Driving The Bus For My Friends
(The people are real; their names are not!)
Our county has a public transit system. I drive a bus for the system part-time to help bolster the family coffers. Driving has been an interesting "ride." Some of my riders are daily routine riders; some just ride periodically. Then there's the "newbies" that ride for the first time.
All are an interesting mix of ages, genders, and philosophies.
Let me introduce you to them.
Toby is a regular. He is middle aged, mentally challenged, and a very hard worker. He has been a "merchandise handler" in a local grocery store for several years. He probably has the mental age of a 12 year old, but is able to function as a productive adult in today's world with assistance. He lives alone in his own apartment, is clean and tidy and funny. We laugh and joke with each other, and he worries about me if I don't show up right on time. He talks to himself, mumbles, and I can always tell if there is something wrong. He is caring and sharing.
CeCe is a regular rider, too. She is middle aged, gray-haired, and has a good sense of humor. She lives with and is caregiver for an older handicapped sister. She washes dishes at a local restaurant, shovels snow in the winter and mows lawns in the spring and summer. She also cares for an elderly lady that lives close to her. She loves to gamble. Four afternoons a week, I deliver her to where ever the hottest games of Bingo are being played, and on night five, she bowls. She loves going to Vegas! She recently saw her dog get run over by a car. She was heartbroken. She shared that experience with me, and before we knew it we were both in tears and sharing "lost dog" stories.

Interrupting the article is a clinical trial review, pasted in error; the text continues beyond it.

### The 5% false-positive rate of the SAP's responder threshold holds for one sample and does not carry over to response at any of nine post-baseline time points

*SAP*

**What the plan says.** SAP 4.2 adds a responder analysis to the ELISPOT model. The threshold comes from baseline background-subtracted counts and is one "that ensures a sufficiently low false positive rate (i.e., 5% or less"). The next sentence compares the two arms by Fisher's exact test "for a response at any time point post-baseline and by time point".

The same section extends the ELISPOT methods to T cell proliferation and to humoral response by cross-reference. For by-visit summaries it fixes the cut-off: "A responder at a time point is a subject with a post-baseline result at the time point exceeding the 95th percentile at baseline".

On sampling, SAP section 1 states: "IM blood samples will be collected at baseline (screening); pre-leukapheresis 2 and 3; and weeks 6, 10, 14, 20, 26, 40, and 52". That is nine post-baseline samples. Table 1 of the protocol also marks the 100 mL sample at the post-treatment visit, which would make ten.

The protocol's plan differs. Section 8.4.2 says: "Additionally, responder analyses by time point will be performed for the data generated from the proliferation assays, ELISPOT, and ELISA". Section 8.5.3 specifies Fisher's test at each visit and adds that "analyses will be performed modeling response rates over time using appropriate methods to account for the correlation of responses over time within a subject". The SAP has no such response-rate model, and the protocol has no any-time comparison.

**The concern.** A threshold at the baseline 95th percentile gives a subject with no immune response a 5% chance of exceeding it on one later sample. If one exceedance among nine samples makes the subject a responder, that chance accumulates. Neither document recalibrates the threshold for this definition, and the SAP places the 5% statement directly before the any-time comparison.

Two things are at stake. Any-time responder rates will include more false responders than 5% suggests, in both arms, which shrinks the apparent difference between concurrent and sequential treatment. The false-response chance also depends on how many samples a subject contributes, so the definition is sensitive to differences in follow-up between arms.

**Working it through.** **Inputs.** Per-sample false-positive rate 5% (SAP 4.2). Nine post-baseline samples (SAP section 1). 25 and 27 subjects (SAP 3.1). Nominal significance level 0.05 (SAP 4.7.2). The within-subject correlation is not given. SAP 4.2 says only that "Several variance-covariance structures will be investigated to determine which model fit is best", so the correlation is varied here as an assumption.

Another regular rider is Tia. Tia is one of the happiest people I know. She has Downs-syndrome, but does that hold her back? No! She works in the laundry department of a local children's home. A job she does with much pride. She has a younger sister who plays basketball at her local high school. Tia is her biggest fan. She told me the other day that they are moving this summer. She will be missed.
Bob is an elderly gentleman who rides with me daily. He retired 15 years ago, but when his wife died, he hated staying home all day, so he got a job working with his daughter in her pet-grooming business. He is 81 now, is almost blind, but his spirit is an inspiration to me daily. He always has a dog story to tell, and his Christian light is always shining. He still loves life and all that is in it. That is apparant every time I talk to him.
Jen is a student at our local community college. She has shared her ups and downs with her boyfriend with me. She has asked my advice. I think it is wise for her to seek her own way, so I keep my remarks to a minimum. But I do act as a good listener.
Mary is a single mom with three teenagers. I haul her too and from the grocery and let her exceed the "4-bag-limit" on my bus. She cannot possibly haul groceries for four people in 4 bags! She is struggling with raising the kids alone, working full time, and going to college, too. What an admirable person she is. I know her children, too. They are good kids, with lots of respect for their mom.
Of course, not all of my riders are Mr. or Mrs. Pleasant. No, some are crabby and try to tell me how to drive. Constance doesn't like to have anyone else on the bus when she rides. Berneice doesn't bathe often enough, so I get out the air freshener when she exits the bus. Ann thinks we should "drop everything" whenever she calls to schedule a ride, but seems grateful when we do go to haul her to the store or post office.
One lady, an invalid, calls the transit office and visits, just because the dispatcher is nice to her and she has no one else to talk to. When she rides with me, she is so cheerful, you would never know that she is confined to a wheelchair full time.
I could go on and on. Someday, when I am old and gray, I am going to write a book by the same title as this blog. But for now, let me just say that these people have taught me what caring is all about. These people are my friends. My good friends!